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Exchangeable copulas are used to model an extra-binomial variation in Bernoulli experiments with a variable number of trials. Maximum likelihood inference procedures for the intra-cluster correlation are constructed for several copula families. The selection of a particular model is carried out using the Akaike information criterion (AIC). Profile likelihood confidence intervals for the intra-cluster correlation are constructed and their performance are assessed in a simulation experiment. The sensitivity of the inference to the specification of the copula family is also investigated through simulations. Numerical examples are presented.

semantic material that is out of focus, i.e., the notion that the stative process goes on beyond the profiled interval, possibly indefinitely. Generally, dynamic verbs are described as typically referring to dynamic events changing in time, while statives are said to denote states that are stable through time. This de- scription accords with the treatment of dynamic and stative verbs in Cognitive Grammar, where the feature of “contractibility” (cf. below) is assigned to states as a direct implication of their stable profile. (The change-of-state character of dynamic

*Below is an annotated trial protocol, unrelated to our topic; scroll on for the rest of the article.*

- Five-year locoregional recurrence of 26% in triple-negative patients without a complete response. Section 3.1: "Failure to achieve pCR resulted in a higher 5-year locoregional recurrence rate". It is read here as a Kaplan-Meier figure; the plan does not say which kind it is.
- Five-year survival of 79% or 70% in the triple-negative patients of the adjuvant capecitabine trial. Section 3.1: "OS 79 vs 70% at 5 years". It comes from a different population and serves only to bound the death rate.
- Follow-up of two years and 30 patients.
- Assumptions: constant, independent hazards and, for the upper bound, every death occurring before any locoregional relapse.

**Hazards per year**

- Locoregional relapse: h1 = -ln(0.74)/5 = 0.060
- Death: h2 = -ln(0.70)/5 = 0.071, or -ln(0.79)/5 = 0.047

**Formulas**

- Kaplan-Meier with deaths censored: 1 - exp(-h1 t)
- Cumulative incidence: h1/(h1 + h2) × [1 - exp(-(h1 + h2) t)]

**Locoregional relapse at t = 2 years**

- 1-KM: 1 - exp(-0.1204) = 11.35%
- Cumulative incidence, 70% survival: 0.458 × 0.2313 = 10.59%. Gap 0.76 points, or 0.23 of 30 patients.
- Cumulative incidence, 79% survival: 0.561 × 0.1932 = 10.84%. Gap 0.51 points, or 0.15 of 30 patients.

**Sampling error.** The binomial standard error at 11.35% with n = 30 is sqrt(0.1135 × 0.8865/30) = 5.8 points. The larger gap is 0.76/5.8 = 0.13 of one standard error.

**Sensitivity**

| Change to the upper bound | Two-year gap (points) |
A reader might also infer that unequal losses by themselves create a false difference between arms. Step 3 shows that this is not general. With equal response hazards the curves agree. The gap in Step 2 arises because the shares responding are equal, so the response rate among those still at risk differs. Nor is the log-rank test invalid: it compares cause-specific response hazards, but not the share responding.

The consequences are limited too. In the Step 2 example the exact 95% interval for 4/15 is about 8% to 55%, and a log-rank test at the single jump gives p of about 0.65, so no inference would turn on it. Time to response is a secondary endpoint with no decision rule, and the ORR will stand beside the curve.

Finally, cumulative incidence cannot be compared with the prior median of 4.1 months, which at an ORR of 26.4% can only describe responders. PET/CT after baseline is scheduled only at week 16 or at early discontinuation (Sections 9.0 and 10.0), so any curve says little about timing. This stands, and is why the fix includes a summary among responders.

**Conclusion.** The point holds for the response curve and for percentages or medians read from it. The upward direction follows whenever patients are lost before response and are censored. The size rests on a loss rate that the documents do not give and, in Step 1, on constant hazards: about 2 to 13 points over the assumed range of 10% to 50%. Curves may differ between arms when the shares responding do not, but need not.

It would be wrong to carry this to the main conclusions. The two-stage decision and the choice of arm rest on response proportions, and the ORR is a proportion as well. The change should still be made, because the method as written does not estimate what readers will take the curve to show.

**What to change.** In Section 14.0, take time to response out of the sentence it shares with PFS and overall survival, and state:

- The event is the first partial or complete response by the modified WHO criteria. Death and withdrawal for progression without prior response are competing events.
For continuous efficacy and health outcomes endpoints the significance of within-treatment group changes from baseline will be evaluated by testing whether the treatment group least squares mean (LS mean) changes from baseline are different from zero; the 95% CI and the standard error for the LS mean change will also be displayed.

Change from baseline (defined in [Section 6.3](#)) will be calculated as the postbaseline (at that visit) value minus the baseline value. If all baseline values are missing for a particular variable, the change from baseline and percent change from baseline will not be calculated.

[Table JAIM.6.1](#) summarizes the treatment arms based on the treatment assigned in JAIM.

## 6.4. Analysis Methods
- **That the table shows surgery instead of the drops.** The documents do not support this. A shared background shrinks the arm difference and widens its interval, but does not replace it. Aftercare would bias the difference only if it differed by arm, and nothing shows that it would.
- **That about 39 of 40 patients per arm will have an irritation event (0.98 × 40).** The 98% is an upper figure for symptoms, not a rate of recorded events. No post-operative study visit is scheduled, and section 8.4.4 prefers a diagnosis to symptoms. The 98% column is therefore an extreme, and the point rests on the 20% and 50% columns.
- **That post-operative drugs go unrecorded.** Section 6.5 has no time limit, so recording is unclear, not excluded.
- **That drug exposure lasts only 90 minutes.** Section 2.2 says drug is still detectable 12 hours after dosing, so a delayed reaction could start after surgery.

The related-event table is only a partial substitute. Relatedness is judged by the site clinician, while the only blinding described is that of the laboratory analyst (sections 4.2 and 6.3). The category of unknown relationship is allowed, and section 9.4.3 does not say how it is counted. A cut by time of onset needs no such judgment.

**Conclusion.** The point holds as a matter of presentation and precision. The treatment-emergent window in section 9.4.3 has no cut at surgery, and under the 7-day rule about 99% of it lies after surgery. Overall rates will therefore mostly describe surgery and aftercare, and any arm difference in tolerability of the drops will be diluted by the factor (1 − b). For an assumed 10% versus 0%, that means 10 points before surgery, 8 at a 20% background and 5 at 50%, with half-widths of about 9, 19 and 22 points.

(Fig. 12). In the sense of slip resistance, only profil- ing with a clear profile interval of max- mum 40 mm can be considered as effect- ive. In case of geometrically oriented profiling, the least favourable orientation, normally the longitudinal alignment, should be taken into consideration. Geometrical profiling of flooring, the anti-slip effect of which is determined as the R value according to DIN 51 130, develops an additional effect apart from mechanical interlocking with the sole of the shoe: it forms a so-called displace- ment volume in its recesses

beginning and end are by necessity included within the profile determining the verb's semantics. (Typically, these two extremities limiting the temporal contour of a perfective verb also remain fairly contiguous in "real" time.) If the bold section of the timeline in Figure 1 represents the time of speaking, a perfective verb may only select the present tense if its own profile (the bold wavy line) coincides exactly with the profiled interval of the timeline. In real-life situations involving actual occurrences of states of affairs, this rarely happens, since we